• 4. Troposphere Details • Lowest part of the atmosphere. Extends to variable altitudes of 10 to 16km. Varies over latitude - >16km over equator where more heat per unit area reaches the earth’s surface, <9km over poles. The upper boundary of the troposphere is the tropopause. • Temperature decreases with altitude. Absorption of reradiated long- wavelength infrared rays is most effective at the base of the atmosphere where the air is most dense. It is continually warmed by the ground and ocean. • Horizontal (wind) and vertical (convection) mixing of atmosphere. Location of almost all weather. • Contains almost all atmospheric water and dust, 90% of atmospheric mass.Air PressureAir pressure decreases with altitude. As air pressure decreases, air densitydecreases. (D=m/v; with lower pressure, the mass per unit volumedecreases…the composition of the gases are the same, but the density isless).Air pressure is measured with a barometer.Air pressure decreases with altitude. At any given altitude, the air pressureis caused by the weight of air above. This means that the air near theground is compressed by the weight of the air above it. As a result, half ofthe mass of the atmosphere lies below an altitude of 5.5km and 99 percentlies below 32 km (within the troposphere). The 1- percent of theatmosphere that lies above 32 km continues out to an altitude of about500km (extent of the thermosphere).Moisture in the Atmosphere H20 is the only substance that can exist in all 3 states (solid, liquid, and gas) at the normal range of earth temperature and pressure. Whenever matter changes from one state to another, energy is either absorbed or released. In going from a more ordered state (solid) to a less ordered state (liquid or gas) heat energy is absorbed. The reverse is true when the
  • 5. change is from a less ordered to a more ordered state – heat energy is released. The amount of heat released or absorbed per gram during a change of state is known as the latent heat. • Latent heat of condensation (from gas to liquid) releases 2260 J/g • Latent heat of evaporation (from liquid to gas) absorbs 2260 J/g • Latent heat of freezing (from liquid to solid) releases 330 J/g • Latent heat of melting (from solid to liquid) absorbs 330 J/g -Why you sweat – to evaporate water requires heat. The heat from your skin is used to evaporate the water… the loss of heat from your skin cools you down. -Why steam burns are worse…absorbed more heat to turn to the gas phase. Evaporation and condensation play vitally important roles in the weather. (1) they give rise to clouds, fog, rain (2) they are the means by which heat is moved from equatorial regions to the poles.Relative HumidityWater vapor gets into the air by evaporation. Liquid -> Gas by absorbingenergy. Because molecules in a vapor move at random in all directions, someof the gas molecules in the vapor will move back into the liquid. When thenumber of molecules that evaporate equals the number condensing back intothe liquid the vapor is said to be saturated. This is the maximumconcentration of water molecules in the vapor phase at any specifiedtemperature.Partial pressure is a measure of the volume percent of a specific gas in amixture. Every gas in a mixture will exert a certain amount of pressure andthe pressures in a mixture of gases are additive…Therefore the totalpressure of a mixture of gases is the sum of the partial pressures exertedby all the individual gases present. Water vapor is only one of the gasespresent in air. Therefore water vapor content of air is often reported as apressure rather than a percent.The saturation vapor pressure, also known as the water vapor capacity ofair at any given temperature, cannot be exceeded. The vapor pressure can,however, be lower than the saturation value. • Exercise on a dry day, the water quickly evaporates and you get cool.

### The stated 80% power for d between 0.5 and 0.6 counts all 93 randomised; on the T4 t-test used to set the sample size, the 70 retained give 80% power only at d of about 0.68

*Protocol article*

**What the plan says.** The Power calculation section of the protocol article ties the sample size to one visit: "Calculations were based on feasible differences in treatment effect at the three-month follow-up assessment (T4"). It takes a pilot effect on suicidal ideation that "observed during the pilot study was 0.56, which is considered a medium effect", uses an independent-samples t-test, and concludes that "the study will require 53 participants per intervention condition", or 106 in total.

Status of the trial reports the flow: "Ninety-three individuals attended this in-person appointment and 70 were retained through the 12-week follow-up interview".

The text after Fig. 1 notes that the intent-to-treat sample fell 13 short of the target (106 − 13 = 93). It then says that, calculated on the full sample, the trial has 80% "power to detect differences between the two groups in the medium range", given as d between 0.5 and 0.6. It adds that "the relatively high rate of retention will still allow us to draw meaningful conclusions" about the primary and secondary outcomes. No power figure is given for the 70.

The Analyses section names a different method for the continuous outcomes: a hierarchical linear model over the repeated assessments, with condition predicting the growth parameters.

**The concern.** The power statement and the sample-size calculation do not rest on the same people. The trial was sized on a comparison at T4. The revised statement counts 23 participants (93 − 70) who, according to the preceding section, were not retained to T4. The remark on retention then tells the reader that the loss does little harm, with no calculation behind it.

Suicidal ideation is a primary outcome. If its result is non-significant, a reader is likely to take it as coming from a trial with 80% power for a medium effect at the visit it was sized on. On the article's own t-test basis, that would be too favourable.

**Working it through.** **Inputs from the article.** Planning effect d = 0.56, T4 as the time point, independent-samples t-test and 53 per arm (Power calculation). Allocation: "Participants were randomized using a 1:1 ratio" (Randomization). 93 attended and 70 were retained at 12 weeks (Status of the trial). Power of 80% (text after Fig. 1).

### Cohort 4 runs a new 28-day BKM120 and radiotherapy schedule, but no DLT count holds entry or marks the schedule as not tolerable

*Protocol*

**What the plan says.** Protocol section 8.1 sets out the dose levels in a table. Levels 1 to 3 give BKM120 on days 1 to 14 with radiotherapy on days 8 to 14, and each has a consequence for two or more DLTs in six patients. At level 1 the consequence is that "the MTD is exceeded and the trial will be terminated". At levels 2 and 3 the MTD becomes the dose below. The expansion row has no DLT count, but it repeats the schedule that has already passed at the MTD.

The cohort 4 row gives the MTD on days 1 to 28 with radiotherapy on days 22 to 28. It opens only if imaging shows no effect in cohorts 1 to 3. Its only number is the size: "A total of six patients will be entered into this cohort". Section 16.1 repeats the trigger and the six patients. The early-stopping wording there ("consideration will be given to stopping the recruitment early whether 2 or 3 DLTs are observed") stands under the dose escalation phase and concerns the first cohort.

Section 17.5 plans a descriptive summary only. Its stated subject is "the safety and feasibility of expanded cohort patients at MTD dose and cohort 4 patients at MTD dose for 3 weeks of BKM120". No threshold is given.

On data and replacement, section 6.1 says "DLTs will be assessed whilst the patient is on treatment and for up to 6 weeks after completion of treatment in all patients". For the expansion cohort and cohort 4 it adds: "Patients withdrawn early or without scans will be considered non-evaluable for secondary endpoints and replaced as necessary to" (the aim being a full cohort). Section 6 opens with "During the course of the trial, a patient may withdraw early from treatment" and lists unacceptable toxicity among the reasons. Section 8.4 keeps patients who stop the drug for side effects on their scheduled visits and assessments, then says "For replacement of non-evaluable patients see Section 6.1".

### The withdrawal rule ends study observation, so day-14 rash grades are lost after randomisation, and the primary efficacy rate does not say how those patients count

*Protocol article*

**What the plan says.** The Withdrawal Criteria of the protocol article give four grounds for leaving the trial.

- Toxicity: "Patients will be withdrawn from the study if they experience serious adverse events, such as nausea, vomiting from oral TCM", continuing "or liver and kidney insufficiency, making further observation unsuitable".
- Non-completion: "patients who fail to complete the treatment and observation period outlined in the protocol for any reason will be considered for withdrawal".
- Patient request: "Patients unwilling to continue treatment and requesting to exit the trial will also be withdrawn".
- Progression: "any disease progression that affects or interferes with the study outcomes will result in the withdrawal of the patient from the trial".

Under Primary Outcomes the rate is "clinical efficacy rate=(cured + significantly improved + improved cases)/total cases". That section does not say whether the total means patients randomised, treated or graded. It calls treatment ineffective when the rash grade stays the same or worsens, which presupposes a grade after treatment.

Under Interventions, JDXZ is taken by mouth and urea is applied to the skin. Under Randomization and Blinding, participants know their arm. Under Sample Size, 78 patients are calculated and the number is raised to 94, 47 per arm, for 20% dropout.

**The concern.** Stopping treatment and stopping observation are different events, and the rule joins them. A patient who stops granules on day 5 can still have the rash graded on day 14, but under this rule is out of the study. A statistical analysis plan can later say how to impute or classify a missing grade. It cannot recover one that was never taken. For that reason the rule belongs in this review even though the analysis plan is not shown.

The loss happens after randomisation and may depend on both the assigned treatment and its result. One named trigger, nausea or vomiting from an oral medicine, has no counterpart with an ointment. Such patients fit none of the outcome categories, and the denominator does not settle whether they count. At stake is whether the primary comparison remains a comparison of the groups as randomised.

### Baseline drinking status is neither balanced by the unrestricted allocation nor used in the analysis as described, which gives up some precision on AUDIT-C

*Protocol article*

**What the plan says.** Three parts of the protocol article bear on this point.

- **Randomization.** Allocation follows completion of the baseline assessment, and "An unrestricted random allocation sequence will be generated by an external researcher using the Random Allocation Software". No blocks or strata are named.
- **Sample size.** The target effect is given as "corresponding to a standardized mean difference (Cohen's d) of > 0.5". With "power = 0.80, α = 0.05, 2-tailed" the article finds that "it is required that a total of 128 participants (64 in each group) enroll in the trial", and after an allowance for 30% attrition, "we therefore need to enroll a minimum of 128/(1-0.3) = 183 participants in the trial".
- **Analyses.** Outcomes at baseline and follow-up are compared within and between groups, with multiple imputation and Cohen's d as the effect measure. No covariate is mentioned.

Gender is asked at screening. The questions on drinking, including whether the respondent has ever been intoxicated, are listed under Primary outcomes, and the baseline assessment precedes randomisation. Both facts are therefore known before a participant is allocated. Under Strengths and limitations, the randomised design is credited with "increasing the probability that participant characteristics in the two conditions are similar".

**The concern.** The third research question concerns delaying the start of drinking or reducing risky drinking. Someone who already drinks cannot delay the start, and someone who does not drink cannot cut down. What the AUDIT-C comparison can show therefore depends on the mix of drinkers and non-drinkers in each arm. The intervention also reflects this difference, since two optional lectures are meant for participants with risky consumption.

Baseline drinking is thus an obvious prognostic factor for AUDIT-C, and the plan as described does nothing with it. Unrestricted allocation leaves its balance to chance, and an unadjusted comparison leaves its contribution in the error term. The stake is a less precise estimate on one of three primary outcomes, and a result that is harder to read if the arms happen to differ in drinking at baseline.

• 6. • Exercise on a humid day, little perspiration evaporates into the air, which means little heat is carried away, and you aren’t cooled. • Swimming on a hot dry day, water quickly evaporates from your body and can carry away so much heat you get goose bumps even if the temperature is 90F.The relative humidity is the ratio of the vapor pressure in a sample of airto the saturation vapor pressure at the same temperature, expressed asa percentage. Note that the relative humidity does not refer to a specificamount of water vapor in the air….It refers to the ratio of what is presentat a given temperature to the maximum possible amount that the air couldhold at the same temperature. The amount of water vapor needed tosaturate air increases as the air’s temperature increases.Relative humidity can be changed in two ways – by addition of water vapor orby change of temperature. Decrease temperature – increase relativehumidity, Increase temperature – Decrease relative humidity. • House is dry in winter because even if the cold air outside is saturated, when brought in the house and warmed, relative humidity decreases. • Can be more humid at night- as temperature drops, relative humidity increases.Dew PointThe temperature at which the relative humidity reaches 100 percent andcondensation starts is called the dew point. If the amount of water vapor inthe air is kept constant and the temperature drops, the relative humiditywill rise. When the ground is cold and the air warm (ground cools fasterthan water), the layer of air in contact with the ground may cool sufficientlyfor the dew point to be reached, so that dew is formed. If the groundtemperature is below freezing, frost forms.Adiabatic ProcessesWarm air is less dense than cold air and therefore rises, creating aconvection cell in the process. Because it is warmest at ground level, air inthe troposphere is continually rising or, after cooling falling. However,because air pressure decreases with increasing altitude, the rising areexpands. Conversely, sinking air is compressed. • Compressional warming – when air is compressed, the temperature rises. Compression increases the temperature and density in the parcel.